- The bill has been endorsed by a number of organizations including the Association of Fish and Wildlife Agencies which represents the wildlife agencies of all 50 U.S. states and 6 U.S. territories. The following organizations offered statements in support of the Senate legislation:
The following organizations offered statements in support of the Senate legislation:
“The recent closure of waters to fishing in Biscayne Bay National Park, in spite of the objections by fisheries experts at the Florida Fish and Wildlife Conservation Commission, is exactly why this legislation is needed. We commend Senator Cassidy and Senator Rubio for sponsoring this bill, which is a common sense approach to ensuring access for America’s anglers in state and territorial waters under the National Park Service.” – Jeff Crane, President of the Congressional Sportsmen’s Foundation
“Louisiana is nationally recognized by recreational fishermen and commercial seafood harvesters as a premier fishing destination. Allowing the Louisiana Department of Wildlife and Fisheries (LDWF) to be included in discussions regarding fishing access are critical to our ability to maximize access and opportunities to our aquatic resources.” – Charlie Melancon, Secretary of the Louisiana Department of Wildlife and Fisheries
“NMMA applauds the introduction of the ‘Preserving Public Access to Public Waters Act’ in the Senate and Senators Cassidy and Rubio’s efforts to ensure robust access for boaters and anglers in U.S. National Parks. This legislation would require cooperative decision making on fisheries policies in state waters, something that was lacking during the development of the Biscayne National Park general management plan. The boating industry continues to advocate for a balanced approach to access and conservation, cooperation amongst stakeholder groups and open dialogue during National Park management planning. We appreciate both Senator’s efforts to support these same goals.” – Thom Dammrich, President of the National Marine Manufacturers Association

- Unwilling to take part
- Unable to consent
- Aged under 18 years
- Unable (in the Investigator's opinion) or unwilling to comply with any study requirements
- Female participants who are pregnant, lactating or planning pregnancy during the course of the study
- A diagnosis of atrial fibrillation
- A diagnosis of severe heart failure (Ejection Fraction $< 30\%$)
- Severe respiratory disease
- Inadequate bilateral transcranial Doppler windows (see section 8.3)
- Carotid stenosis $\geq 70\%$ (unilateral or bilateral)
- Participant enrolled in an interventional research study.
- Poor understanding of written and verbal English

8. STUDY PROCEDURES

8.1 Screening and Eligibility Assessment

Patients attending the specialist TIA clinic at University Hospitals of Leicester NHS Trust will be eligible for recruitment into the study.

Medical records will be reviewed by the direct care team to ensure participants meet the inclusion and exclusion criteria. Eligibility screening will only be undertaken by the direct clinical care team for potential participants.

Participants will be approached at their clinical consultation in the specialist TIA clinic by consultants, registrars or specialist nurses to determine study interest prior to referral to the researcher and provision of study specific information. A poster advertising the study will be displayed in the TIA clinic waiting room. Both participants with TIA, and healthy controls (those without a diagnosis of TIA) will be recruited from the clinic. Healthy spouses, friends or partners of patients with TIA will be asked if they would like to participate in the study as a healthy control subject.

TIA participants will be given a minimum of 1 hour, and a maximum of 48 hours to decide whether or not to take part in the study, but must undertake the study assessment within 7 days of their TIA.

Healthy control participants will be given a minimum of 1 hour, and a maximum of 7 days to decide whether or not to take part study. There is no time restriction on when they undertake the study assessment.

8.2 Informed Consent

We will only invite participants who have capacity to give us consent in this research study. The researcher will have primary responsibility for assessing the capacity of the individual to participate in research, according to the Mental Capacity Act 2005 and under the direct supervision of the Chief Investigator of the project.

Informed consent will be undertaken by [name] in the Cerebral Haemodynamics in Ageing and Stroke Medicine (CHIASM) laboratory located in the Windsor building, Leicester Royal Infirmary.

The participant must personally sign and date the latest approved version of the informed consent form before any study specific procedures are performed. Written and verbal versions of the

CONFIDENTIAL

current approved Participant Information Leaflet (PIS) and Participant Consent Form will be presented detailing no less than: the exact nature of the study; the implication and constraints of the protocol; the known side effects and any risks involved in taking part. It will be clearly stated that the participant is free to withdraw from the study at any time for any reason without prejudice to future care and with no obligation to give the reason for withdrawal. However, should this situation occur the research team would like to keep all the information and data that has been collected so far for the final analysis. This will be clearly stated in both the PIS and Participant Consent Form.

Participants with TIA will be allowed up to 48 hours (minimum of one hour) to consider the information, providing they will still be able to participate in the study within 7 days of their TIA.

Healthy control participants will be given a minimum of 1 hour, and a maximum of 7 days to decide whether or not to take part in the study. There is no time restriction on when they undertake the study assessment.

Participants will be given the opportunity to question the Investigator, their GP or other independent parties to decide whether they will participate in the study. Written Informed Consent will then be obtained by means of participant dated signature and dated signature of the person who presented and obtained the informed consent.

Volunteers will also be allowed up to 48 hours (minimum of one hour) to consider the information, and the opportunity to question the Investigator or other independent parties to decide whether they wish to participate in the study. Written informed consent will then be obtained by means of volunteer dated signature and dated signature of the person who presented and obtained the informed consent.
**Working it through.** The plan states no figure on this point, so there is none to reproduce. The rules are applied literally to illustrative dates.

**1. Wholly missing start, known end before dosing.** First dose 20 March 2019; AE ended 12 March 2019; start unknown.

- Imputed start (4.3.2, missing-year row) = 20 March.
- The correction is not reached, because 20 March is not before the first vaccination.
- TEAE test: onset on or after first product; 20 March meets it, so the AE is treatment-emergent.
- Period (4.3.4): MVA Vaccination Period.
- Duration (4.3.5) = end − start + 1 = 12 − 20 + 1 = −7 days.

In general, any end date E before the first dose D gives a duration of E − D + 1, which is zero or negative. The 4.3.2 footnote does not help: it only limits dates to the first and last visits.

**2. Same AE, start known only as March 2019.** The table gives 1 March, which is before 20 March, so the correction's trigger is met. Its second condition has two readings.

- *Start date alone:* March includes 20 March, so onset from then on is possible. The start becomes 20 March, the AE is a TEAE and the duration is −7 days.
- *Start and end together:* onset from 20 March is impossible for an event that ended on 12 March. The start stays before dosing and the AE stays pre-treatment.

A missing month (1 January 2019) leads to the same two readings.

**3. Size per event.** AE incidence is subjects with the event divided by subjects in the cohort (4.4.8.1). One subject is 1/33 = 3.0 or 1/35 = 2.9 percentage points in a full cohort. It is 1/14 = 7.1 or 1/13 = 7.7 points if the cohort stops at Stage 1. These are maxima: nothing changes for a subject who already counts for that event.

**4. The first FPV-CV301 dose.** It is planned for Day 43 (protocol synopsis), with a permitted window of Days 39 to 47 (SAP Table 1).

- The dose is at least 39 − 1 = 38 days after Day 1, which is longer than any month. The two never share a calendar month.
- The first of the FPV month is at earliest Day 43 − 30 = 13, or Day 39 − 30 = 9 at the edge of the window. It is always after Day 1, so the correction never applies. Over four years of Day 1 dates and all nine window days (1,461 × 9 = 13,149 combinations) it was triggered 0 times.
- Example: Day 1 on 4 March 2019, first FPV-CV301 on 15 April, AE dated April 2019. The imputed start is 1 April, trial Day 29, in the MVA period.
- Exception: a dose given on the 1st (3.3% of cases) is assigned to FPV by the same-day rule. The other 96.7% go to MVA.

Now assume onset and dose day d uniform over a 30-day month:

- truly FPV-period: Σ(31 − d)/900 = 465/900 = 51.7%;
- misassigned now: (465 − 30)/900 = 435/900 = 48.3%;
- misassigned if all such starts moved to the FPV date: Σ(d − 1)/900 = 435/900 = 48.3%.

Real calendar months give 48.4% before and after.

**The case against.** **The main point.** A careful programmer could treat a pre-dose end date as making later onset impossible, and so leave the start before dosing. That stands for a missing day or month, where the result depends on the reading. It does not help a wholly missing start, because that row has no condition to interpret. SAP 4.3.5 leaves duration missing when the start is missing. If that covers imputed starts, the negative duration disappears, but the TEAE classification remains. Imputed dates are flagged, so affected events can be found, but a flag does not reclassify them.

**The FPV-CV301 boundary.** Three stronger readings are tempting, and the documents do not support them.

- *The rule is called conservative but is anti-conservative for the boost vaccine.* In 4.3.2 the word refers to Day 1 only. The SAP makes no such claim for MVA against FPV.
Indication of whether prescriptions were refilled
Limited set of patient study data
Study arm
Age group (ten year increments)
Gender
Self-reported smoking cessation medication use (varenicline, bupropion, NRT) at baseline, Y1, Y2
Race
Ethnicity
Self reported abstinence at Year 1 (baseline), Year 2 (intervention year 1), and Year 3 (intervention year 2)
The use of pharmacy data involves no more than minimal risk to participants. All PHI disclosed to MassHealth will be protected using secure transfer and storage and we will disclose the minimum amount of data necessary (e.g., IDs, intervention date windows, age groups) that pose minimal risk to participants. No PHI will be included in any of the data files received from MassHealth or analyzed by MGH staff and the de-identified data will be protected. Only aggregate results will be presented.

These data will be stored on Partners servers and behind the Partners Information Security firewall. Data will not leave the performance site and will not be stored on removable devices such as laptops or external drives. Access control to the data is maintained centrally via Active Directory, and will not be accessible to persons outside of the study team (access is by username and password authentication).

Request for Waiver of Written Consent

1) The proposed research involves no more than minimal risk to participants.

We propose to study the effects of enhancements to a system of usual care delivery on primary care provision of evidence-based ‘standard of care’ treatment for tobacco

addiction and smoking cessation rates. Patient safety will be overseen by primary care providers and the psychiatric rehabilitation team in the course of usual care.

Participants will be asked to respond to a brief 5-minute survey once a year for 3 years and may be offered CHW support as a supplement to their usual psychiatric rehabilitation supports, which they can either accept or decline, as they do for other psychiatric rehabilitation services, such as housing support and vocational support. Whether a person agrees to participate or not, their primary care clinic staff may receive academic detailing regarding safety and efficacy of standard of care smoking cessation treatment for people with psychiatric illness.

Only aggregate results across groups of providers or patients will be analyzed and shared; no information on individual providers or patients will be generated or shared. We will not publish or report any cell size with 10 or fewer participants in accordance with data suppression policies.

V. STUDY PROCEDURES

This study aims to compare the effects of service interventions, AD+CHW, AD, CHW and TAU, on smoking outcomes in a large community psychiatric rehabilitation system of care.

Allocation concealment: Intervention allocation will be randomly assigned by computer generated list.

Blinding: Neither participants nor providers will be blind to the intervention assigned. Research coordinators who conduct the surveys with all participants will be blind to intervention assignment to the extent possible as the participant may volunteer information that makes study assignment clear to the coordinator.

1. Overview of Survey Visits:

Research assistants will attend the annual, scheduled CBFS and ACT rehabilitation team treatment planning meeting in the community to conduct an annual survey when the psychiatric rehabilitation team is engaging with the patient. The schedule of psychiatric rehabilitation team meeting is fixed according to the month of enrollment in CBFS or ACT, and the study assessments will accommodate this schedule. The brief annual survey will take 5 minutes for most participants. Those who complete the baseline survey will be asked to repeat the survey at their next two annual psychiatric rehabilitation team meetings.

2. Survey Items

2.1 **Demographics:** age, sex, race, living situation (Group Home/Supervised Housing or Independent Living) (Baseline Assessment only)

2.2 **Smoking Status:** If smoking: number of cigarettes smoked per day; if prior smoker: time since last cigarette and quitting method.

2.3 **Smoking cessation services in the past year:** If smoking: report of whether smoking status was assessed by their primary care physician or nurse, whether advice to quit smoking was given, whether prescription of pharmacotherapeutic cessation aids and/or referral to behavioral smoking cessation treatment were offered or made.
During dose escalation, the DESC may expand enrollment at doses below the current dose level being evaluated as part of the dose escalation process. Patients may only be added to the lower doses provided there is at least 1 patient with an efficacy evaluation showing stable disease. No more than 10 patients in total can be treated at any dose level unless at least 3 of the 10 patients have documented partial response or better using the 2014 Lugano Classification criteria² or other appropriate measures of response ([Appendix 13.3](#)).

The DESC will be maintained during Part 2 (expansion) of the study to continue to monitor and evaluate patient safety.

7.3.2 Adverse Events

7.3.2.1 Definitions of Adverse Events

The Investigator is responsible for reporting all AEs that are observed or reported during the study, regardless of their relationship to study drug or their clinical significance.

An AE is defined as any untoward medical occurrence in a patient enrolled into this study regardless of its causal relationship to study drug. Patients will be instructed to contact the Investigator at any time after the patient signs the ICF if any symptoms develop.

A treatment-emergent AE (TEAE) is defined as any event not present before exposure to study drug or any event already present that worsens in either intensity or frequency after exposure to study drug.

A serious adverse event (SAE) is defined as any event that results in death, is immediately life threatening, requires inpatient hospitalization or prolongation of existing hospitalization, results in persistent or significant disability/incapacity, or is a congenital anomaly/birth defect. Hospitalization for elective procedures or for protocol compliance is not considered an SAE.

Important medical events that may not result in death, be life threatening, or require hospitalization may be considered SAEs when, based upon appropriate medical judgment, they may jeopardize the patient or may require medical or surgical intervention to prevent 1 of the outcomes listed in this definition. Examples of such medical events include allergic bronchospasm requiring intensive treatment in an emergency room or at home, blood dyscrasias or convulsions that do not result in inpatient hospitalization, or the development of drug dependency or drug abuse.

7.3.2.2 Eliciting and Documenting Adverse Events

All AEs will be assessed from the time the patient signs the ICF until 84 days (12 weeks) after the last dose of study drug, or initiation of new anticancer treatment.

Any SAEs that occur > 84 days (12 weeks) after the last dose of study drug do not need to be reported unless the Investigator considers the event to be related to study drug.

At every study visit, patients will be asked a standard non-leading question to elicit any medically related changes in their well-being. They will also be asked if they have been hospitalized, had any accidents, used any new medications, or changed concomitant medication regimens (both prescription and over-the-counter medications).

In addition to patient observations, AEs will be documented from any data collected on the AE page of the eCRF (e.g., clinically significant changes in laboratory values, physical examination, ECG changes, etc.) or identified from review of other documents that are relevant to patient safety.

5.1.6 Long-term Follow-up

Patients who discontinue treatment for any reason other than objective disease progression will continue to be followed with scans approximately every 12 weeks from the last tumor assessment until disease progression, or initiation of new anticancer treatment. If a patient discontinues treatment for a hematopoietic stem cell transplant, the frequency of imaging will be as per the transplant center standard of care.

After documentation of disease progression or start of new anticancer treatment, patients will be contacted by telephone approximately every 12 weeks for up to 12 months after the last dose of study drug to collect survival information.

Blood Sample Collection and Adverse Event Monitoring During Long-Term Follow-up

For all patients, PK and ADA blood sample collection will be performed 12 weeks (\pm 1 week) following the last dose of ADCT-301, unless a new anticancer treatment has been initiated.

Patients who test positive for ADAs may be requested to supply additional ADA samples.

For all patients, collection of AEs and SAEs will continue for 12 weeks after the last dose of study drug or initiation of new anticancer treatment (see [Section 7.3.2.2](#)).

“It’s only logical that any decision affecting fishing access in state waters should have the approval of that state’s fish and wildlife agency. We applaud Sens. Cassidy and Rubio for introducing this common-sense legislation, and urge other members of the Senate to co-sponsor and help ensure this bill’s passage.” – Jeff Angers, President of the Center for Coastal Conservation
“Given the significant economic, social and conservation benefits that recreational fishing provides to the nation, any decision to close or restrict public access should be based on sound science and strong management principles. While closed areas have a role in fisheries management, they should only come after legitimate consideration of all possible options and agreement among management agencies. This bill, which is strongly supported by the recreational fishing industry, will ensure that the voice of state fisheries agencies is not lost in these decisions.” – Mike Nussman, President and CEO of the American Sportfishing Association
Read the legislation here.